The rebuffs by candidates in some major races had a silver lining, freeing up TV time for district races, especially outside Honolulu and beyond O‘ahu. Incumbents and challengers with different ideas sat down at the same table, engaging in some interesting, vigorous and respectful discussions.

 

Viewers could feel the fresh breeze of democracy. At its best, this civil discourse provided much-needed substance and helped voters make their choice at the polls.

 

As Communications Professor John Hart of Hawai‘i Pacific University commented in a Honolulu Civil Beat podcast with reporter Chad Blair last October 10: “I still believe [debates] are our best chance to see past the pseudo-events, the slick advertisements. When you hear someone talk for an hour, you get a sense of who they are.”

 

This public media organization wants to thank all of the election candidates who accepted our invitation to inform voters by answering viewer questions and taking part in civil discourse on Insights on PBS Hawai‘i.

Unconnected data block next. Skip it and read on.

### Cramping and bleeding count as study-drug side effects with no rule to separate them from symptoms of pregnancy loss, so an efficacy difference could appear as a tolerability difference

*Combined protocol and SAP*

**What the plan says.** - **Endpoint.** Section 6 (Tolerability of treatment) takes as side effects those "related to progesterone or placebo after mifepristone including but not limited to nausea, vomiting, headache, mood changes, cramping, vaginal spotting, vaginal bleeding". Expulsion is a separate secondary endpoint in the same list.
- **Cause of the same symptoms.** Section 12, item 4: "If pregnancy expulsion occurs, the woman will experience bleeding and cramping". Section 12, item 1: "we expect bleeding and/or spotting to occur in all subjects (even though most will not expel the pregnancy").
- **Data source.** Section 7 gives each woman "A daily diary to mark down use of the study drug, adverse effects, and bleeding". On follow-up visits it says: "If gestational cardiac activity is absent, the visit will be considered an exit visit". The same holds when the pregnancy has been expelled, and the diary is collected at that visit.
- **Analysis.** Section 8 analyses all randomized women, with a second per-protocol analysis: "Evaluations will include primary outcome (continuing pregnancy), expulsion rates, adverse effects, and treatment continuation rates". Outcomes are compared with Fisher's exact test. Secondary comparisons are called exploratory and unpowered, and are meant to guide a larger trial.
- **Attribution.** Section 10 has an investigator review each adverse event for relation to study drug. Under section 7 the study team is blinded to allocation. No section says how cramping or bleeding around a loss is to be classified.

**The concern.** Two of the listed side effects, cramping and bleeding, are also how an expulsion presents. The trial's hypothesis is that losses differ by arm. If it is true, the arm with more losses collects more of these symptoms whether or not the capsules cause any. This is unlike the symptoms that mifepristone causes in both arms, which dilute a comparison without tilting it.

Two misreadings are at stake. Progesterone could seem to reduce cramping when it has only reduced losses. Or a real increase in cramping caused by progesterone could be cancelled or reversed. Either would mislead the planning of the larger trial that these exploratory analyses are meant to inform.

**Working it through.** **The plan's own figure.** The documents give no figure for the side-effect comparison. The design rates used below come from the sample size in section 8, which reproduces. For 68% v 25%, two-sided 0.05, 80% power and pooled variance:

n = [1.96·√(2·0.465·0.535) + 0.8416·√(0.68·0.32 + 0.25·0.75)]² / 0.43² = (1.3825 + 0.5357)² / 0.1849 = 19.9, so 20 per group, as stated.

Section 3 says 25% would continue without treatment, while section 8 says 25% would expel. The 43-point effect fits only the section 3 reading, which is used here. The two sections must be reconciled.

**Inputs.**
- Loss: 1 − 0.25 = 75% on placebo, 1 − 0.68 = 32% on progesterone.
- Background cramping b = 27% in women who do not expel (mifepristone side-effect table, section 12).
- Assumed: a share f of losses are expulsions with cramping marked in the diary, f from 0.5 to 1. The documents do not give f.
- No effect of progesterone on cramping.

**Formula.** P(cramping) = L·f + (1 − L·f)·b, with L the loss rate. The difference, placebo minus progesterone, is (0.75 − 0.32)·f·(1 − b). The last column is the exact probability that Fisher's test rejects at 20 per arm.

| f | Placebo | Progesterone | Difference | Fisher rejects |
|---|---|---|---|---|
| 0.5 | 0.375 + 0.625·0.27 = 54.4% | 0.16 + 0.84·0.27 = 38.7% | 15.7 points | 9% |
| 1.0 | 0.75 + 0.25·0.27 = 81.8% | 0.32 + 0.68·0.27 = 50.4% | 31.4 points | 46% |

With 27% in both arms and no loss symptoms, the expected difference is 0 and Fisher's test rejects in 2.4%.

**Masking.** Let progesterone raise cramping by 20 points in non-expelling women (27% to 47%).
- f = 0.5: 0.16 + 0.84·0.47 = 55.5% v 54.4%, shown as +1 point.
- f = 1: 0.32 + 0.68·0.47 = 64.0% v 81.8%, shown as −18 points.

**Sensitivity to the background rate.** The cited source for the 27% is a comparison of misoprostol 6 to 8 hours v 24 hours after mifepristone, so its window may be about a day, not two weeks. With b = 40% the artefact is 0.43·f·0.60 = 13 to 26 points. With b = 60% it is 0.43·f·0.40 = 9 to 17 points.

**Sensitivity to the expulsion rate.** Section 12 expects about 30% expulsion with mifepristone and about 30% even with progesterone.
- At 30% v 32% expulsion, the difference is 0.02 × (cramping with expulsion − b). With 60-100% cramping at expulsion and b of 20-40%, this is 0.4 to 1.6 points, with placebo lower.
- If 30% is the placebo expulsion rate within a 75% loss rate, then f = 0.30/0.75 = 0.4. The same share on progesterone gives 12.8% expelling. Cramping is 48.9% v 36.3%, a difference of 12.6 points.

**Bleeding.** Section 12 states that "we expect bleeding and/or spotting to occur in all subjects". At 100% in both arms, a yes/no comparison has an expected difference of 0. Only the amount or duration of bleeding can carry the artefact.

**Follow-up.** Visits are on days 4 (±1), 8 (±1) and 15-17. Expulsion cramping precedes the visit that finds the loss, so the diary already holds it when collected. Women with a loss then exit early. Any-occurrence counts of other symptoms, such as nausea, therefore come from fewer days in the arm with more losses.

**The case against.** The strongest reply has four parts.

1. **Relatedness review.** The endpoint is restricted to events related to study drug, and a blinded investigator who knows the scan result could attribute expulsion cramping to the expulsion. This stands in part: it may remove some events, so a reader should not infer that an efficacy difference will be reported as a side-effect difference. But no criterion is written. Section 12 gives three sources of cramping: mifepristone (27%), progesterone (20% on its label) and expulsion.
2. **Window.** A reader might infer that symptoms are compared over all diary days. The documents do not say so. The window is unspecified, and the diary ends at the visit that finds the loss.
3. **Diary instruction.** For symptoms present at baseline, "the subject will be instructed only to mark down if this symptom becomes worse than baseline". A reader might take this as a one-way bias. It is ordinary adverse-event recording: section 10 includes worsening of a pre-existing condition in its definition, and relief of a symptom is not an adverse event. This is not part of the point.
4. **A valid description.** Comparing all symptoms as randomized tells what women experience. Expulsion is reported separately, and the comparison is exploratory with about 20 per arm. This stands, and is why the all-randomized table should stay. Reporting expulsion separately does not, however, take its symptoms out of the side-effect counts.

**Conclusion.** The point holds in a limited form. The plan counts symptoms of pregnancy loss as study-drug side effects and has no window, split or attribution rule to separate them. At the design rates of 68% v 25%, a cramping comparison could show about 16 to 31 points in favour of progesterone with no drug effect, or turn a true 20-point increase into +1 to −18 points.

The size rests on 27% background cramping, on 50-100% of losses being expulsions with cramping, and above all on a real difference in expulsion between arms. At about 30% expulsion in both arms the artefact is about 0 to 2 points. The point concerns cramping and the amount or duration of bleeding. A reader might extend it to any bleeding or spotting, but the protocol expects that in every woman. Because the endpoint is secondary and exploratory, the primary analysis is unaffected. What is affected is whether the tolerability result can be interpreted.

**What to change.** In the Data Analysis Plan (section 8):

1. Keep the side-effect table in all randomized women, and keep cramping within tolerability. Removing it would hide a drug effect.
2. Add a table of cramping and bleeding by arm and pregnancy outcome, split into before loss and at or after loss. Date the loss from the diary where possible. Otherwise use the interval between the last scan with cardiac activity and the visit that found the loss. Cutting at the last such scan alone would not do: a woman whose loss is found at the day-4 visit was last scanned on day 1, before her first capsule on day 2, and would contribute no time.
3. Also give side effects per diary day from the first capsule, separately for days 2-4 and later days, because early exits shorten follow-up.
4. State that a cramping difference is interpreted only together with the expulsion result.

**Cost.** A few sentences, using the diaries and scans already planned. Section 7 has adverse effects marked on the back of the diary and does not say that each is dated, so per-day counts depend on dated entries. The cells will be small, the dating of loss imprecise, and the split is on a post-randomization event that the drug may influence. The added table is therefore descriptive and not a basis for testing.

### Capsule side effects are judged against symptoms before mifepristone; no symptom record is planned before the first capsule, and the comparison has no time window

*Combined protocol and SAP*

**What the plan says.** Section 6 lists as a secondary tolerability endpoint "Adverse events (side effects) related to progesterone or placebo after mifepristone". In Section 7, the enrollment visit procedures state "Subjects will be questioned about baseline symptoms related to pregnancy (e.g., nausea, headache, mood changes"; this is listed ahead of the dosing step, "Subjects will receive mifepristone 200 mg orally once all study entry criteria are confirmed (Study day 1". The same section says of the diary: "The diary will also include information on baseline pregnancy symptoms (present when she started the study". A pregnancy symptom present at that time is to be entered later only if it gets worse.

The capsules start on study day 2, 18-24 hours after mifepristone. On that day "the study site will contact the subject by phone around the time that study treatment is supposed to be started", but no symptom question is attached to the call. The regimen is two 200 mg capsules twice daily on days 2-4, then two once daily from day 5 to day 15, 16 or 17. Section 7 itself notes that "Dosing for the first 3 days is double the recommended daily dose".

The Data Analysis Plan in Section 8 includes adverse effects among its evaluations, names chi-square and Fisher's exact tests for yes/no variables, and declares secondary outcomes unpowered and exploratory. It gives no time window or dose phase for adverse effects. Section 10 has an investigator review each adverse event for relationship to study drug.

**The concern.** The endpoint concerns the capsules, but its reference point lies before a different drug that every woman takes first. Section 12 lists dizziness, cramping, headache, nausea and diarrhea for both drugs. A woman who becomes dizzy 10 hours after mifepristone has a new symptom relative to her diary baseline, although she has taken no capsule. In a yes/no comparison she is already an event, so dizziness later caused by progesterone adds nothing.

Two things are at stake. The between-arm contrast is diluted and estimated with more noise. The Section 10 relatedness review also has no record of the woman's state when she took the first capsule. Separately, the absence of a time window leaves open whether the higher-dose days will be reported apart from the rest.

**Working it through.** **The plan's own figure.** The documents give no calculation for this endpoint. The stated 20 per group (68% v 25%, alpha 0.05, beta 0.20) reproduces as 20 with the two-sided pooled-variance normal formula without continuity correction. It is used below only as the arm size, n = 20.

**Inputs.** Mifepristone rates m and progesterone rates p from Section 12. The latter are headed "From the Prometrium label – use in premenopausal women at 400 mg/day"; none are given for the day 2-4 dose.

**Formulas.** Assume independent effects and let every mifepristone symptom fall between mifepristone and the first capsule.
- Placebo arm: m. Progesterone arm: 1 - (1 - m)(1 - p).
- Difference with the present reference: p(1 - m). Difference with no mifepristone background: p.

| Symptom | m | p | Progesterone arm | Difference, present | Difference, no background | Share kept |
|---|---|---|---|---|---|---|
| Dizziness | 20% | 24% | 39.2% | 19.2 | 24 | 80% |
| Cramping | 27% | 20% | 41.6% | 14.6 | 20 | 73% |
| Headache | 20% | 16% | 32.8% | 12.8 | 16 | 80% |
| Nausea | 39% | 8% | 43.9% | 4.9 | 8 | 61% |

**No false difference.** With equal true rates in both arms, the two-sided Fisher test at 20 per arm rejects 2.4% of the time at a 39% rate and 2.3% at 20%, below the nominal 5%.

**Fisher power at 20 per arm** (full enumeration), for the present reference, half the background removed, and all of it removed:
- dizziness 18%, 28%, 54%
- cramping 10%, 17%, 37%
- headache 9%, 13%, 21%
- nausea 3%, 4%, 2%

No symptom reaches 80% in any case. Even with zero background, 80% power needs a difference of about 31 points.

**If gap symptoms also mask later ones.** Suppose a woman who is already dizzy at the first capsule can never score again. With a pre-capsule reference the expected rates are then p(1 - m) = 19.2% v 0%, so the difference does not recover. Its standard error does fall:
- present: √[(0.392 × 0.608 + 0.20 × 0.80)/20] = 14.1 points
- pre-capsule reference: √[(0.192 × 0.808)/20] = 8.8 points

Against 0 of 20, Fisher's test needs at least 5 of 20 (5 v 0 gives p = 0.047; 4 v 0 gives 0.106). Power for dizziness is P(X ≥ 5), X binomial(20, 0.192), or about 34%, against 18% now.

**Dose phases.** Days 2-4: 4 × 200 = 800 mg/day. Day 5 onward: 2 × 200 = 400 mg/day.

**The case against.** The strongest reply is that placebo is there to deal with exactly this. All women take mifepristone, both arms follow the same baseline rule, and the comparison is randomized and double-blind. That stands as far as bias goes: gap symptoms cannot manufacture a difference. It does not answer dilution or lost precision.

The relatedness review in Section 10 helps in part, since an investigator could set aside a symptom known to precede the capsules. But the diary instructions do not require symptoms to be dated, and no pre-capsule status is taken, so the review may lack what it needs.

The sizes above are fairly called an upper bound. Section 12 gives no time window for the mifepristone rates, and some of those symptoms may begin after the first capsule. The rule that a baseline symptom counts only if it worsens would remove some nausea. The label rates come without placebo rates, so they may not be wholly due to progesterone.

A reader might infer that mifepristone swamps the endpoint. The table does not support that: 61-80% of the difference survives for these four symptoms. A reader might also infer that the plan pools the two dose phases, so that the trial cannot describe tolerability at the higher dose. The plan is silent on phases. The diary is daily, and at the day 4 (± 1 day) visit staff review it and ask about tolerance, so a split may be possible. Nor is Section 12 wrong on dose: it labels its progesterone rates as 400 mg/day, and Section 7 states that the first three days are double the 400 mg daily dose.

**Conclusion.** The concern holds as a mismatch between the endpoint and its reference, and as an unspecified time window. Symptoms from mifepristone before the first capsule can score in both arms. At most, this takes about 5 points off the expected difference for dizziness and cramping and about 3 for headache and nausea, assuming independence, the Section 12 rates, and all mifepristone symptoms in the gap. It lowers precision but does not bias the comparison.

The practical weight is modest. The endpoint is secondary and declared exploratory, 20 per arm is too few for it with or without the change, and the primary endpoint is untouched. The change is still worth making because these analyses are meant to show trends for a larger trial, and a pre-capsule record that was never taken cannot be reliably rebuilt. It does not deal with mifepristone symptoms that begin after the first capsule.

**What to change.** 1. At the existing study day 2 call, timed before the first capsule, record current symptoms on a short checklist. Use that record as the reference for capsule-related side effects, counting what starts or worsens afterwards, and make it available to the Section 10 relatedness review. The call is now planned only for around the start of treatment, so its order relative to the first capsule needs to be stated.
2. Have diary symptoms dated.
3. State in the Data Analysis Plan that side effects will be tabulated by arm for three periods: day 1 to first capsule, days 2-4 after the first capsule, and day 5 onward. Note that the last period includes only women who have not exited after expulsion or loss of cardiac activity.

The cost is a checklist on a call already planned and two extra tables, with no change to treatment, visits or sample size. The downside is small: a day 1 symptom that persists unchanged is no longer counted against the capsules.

A hui hou (until next time)…
Leslie signature

 

 

Growing Up Gambling

 

This program illustrates how technology advancement makes it easy for students to engage in high-stakes gambling, taking viewers inside the brain of an online gamer and online gambler, telling the story of a student’s downward spiral into addictive online sports betting.

 

POV
Point and Shoot

 

Matt VanDyke was a recent college grad with a love of video games and action movies when he decided to embark on a “crash course in manhood.” With a motorcycle and a video camera, he set off on a life-changing 35,000-mile odyssey across North Africa and the Middle East that led to his participation in the 2011 Libyan revolution against Muammar Gaddafi and six-month imprisonment in Libya.

 

As VanDyke worked to reshape himself, he also helped create a stunning portrait of how the ever-present cameras in our “selfie society” not only record our lives, but also craft who we become.

 

Drawing from more than 100 hours of VanDyke’s videos, director Marshal Curry, with full creative independence in the making of the documentary, has created a riveting film that asks thorny questions about manhood, personal risk and the nature of war in the era of social media.

 

HIKI NŌ
Hosted by Island School, Lihue

 

This episode of HIKI NŌ is hosted by Island School from Lihue, Kauai.

 

Top Story: